It was the year none of us could have imagined.
We’ve endured a global pandemic. Our eyes were opened to our country’s racial and economic injustice. And we’ve emerged from the most divisive election year in the history of the United States.
In my own work, I witnessed a roller-coaster of reactions. Nonprofits who were afraid to fundraise. And missed out. And organizations that stepped up to the challenge and saw tremendous rewards.
Surprisingly, many virtual events saw great success. Will the future hold what my friend, T. Clay Buck, refers to as “hybrid events” once this pandemic is over? Who knows?
One thing is clear. When we whole-heartedly embrace the challenges of our times and practice heart-centered donor-centric fundraising, we’ll emerge victoriously. In any crisis.
Read on to discover what smart fundraisers will be doing in 2021…
1. Develop your resiliency mindset
You must be the calm in the face of the storm. The flames of fear and division are being fanned still. The nonprofit sector is not immune. And we’re oftentimes picking up the slack services government should be providing. With little by way of resources.
You must develop a practice of resistance. In his book, The Happiness Advantage, Harvard happiness researcher, Shawn Achor, notes that your happiness affects others.
“Each one of us is like that butterfly the Butterfly Effect. And each tiny move toward a more positive mindset can send ripples of positivity through our organizations our families and our communities.”
Make your practice a habit. You might set aside 30 minutes every morning for inspirational listening (or reading). Practice meditation. Engage in yoga or vigorous physical activity daily. Whatever works for you.
In the middle of his epic cancer battle, John Haydon said to me that he couldn’t “afford the luxury of a negative thought.” Your strength and ability to lead will come from taking good care of yourself.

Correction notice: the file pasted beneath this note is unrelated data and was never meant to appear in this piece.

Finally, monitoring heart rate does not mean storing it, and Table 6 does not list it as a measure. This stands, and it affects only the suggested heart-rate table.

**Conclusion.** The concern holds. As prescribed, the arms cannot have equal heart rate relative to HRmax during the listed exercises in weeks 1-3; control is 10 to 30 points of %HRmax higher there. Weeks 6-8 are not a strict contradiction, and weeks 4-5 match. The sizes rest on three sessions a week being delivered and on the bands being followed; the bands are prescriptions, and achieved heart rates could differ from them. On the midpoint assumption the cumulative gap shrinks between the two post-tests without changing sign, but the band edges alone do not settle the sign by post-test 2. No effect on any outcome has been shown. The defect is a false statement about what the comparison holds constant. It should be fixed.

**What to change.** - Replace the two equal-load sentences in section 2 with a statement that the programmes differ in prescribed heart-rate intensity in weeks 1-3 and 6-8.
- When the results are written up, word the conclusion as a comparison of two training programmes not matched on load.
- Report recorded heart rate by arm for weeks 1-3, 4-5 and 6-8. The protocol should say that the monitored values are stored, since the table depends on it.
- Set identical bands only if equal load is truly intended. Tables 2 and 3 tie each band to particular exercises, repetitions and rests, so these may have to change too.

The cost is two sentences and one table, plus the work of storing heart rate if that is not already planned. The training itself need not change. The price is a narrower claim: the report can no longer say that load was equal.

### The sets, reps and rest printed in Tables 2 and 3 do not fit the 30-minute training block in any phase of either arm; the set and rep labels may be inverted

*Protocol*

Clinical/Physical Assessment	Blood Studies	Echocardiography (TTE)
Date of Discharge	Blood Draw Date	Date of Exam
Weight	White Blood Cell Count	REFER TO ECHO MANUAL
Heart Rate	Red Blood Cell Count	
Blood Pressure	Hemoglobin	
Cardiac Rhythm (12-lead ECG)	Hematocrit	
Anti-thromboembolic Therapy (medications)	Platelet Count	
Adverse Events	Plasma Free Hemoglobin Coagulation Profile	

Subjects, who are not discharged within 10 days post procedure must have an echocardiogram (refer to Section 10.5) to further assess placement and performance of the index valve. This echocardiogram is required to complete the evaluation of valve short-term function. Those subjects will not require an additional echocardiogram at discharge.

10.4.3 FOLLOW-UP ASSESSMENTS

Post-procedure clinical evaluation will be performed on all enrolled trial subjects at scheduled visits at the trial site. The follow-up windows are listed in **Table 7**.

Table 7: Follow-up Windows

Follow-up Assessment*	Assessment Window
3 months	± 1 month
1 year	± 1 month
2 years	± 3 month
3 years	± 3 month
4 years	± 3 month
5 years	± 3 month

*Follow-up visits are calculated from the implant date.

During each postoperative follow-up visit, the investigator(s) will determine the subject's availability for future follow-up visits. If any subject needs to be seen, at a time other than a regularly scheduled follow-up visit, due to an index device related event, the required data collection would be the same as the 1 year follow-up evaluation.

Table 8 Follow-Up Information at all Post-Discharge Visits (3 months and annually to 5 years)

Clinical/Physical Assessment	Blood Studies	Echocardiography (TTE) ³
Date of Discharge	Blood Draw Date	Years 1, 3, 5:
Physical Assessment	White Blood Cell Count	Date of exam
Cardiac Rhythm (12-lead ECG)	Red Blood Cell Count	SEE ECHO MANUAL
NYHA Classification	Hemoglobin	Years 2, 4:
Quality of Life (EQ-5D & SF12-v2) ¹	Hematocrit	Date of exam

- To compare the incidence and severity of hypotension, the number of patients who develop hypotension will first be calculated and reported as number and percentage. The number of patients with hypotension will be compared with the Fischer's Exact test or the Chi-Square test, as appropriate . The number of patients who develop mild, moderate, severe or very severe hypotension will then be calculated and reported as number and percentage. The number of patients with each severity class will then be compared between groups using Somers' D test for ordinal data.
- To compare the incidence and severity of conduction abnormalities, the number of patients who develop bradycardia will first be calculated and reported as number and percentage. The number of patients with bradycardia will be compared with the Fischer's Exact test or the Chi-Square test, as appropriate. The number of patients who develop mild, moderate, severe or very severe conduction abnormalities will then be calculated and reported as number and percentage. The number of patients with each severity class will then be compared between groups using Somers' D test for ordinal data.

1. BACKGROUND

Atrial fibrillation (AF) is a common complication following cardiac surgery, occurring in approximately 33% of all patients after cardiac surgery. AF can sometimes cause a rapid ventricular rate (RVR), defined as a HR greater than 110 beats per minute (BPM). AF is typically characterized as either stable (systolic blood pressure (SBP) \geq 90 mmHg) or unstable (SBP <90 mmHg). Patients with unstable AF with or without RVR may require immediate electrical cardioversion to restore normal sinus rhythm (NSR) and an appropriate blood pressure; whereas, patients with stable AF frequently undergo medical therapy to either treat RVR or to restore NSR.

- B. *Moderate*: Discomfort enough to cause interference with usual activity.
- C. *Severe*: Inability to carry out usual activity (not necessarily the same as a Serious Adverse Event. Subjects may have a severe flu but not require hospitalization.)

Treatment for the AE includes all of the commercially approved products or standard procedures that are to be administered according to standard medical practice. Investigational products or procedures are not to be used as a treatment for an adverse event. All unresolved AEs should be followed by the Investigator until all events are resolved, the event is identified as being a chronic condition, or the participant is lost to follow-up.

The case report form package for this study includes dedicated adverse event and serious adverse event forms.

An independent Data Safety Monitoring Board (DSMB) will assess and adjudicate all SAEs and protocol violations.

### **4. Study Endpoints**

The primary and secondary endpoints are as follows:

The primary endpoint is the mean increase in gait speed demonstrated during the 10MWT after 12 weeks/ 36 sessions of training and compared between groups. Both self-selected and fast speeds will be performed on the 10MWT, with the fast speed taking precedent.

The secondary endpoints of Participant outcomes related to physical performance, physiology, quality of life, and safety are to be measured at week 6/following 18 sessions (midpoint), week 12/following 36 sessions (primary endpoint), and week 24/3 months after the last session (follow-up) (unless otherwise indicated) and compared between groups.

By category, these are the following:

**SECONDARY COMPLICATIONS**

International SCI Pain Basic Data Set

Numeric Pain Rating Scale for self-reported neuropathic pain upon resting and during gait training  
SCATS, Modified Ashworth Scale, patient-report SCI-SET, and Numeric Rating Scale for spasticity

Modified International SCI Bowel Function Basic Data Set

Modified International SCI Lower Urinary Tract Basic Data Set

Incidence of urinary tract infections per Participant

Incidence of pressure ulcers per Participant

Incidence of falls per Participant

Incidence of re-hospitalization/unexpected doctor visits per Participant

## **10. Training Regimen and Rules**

2. Focus on the basics (Create Your Systems)
Develop your organization’s Ask/Thank/Report/Repeat systems for growing individual giving. Ask yourself:
- How are you transforming first-time donors into regular donors, as well as mid-level donors into major donors?
- What systems do you have in place to collect the stories that move your donors?
- How are you capturing your donors’ stories?
Think through every step of every process with the end in mind.
This might not be the kind of thinking that’s going to generate enthusiasm at your next staff or board meeting. They’ll be more excited about the latest bright shiny object. But systems thinking is the oftentimes critical missing piece in growing your donor base and your email list.
One of our long-time students wrote in:
“We’re 74% of the way to our revenue budget and we’re not quite halfway through our fiscal year and are up 322% year over year (last year we raised almost $770K) How are we doing it? By sticking to the basics: great case, a plan that people can see themselves in, engaging current supporters in meaningful ways, identifying and engaging new supporters the right way: inviting them in as partners, not just a gift…and looking to add new/different ways to give that make it easy for someone to act — as well as share with others.”
Make no mistake. Your reliable rinse-and-repeat systems require investment. Investment in a solid donor management system. Investment in creative, in printing, in postage.
3. Giving is up, and it’s powered by small donors
“The first half of 2020 was remarkably strong for fundraising, with donations rising almost 7.5 percent over the first half of 2019, writes Eden Stiffman.
Perhaps most surprising is that it wasn’t just the wealthy who were behind the rise: Gifts of $250 or less accounted for a big part of the growth. They rose 19. 2 percent, perhaps due in part to the $300 charitable deduction made available to every American as part of the Cares Act.
“The significant increase in gifts under $250 shows many donors have been moved to give even amid the pandemic and resulting economic uncertainty,” Elizabeth Boris, chair of the Growth in Giving Steering Committee, said in a news release.”